Thursday, July 16, 2009

first bok choi

I think the bok choi all bolted the instant they sprouted. Rather than producing big heads with heavy stalks they are leggy and now adorned with pretty little yellow flowers. Tonight I figured I'd try them out anyhow and snipped a couple.

The leaf flavor is about normal. The lower part of the stalk is tough, but toward the top it is startlingly sweet. And the flowers are surprisingly tasty, not bitter as I expected.

I stir fried them, flowers and all, with a few other vegetables in sesame oil and a bit of butter, including king oyster mushrooms. I discovered those recently and can't get enough of them.

Tossed with miki noodles, and finished with seasoned rice vinegar and soy sauce. Not bad at all.

grilled curried swai

I had an itch for grilled fish so I swung by the HT Oak Tree Asian market to see what looked interesting. They had really big fat fillets of basa catfish at the counter, but when I asked for a couple I was directed toward the frozen packages in a nearby cooler. English is not the first language of any HT employee I've ever spoken with, but I think the deal was that she was doing me a favor by steering me toward some that were still frozen and were two to a package. They may also have been less expensive.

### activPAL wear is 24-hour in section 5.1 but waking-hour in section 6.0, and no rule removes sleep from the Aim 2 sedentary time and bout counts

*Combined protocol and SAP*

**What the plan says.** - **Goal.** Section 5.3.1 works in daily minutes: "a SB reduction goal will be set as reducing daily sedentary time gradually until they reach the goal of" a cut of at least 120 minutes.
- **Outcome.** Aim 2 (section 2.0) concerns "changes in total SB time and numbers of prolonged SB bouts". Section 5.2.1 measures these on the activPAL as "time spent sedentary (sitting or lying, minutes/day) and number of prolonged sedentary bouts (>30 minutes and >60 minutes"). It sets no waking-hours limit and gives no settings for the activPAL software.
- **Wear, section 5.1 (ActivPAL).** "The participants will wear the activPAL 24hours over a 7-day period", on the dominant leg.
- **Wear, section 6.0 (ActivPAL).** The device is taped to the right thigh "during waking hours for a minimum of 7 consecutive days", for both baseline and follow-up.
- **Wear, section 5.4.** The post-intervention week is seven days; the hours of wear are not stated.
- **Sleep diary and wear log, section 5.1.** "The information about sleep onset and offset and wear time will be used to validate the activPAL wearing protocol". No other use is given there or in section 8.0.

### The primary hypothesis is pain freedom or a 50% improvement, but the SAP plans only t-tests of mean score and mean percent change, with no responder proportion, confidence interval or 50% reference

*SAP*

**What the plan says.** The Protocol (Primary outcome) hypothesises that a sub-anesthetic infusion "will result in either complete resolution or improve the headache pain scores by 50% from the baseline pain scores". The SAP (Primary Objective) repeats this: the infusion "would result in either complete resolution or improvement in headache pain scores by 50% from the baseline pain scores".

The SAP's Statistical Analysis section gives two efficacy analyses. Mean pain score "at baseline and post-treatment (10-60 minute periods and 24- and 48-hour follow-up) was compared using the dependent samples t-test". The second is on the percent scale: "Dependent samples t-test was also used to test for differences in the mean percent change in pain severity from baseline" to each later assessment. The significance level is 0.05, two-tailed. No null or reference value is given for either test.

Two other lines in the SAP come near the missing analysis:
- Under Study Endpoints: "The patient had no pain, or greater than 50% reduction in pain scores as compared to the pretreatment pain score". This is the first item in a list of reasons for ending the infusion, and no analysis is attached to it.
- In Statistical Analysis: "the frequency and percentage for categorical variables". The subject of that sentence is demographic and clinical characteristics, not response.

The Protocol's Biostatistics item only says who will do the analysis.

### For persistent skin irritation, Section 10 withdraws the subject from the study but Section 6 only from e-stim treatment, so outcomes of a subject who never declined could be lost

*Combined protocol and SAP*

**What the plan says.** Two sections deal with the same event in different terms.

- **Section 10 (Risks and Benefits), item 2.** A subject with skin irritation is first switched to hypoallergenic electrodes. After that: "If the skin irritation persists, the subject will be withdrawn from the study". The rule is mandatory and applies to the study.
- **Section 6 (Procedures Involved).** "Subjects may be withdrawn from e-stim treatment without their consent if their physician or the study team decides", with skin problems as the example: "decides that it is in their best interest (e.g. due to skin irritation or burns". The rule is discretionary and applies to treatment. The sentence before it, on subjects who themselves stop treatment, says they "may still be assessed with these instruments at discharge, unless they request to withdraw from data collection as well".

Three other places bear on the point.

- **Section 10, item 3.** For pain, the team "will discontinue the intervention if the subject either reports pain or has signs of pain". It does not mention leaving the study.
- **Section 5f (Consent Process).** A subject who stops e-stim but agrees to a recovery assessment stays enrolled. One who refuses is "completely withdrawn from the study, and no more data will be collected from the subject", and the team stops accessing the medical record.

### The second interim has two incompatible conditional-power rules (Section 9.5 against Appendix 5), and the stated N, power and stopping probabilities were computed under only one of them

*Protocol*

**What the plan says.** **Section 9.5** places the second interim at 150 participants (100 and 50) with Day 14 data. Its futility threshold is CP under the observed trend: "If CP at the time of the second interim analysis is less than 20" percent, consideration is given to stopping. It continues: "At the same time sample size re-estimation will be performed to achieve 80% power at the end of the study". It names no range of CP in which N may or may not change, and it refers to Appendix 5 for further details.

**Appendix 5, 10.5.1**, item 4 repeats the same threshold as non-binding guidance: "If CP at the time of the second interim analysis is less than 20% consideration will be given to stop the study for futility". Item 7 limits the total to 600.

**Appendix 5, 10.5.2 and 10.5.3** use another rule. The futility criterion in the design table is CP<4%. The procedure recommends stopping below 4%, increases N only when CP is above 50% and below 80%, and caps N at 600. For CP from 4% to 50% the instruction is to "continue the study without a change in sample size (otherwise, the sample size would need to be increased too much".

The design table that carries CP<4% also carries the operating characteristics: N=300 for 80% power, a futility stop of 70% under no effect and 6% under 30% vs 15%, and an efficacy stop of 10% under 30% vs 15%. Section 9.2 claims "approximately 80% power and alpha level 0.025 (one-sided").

Well, they weren't as nice and thick as the ones that caught my eye, but looked like they'd do fine so I grabbed them. At home, upon closer inspection, I noticed that they weren't labeled basa after all. They were swai, or Pangasius hypophthalmus. Swai is also a southeast Asian catfish, and is frequently sold as basa. Those two wikipedia links, as well as this Basa buyer's guide, have some interesting history about the "catfish wars" and fish counterfeiting.

In any event, I cut up the fillets, marinated them for 90 minutes in a curry sauce, and skewered them.

The grill wasn't as clean as it should have been so I lost some tasty bits, but they turned out decently. It's a very mild fish, of course, and I thought the combination overall was excellent.

I used a similar marinade for grilled chicken thighs the other night. Very, very good. The ingredients are:
  • mayonnaise
  • enough olive oil to thin it a bit
  • mild curry powder
  • ground cumin seed
  • minced garlic
  • cracked black pepper
  • salt
I just wing the proportions. It's good with powdered ginger, too. It doesn't have much heat, so cayenne or another hot pepper can be added for that. It stands up really well to grilling, even at high heats. I think it would be great on lamb, too.

first collard greens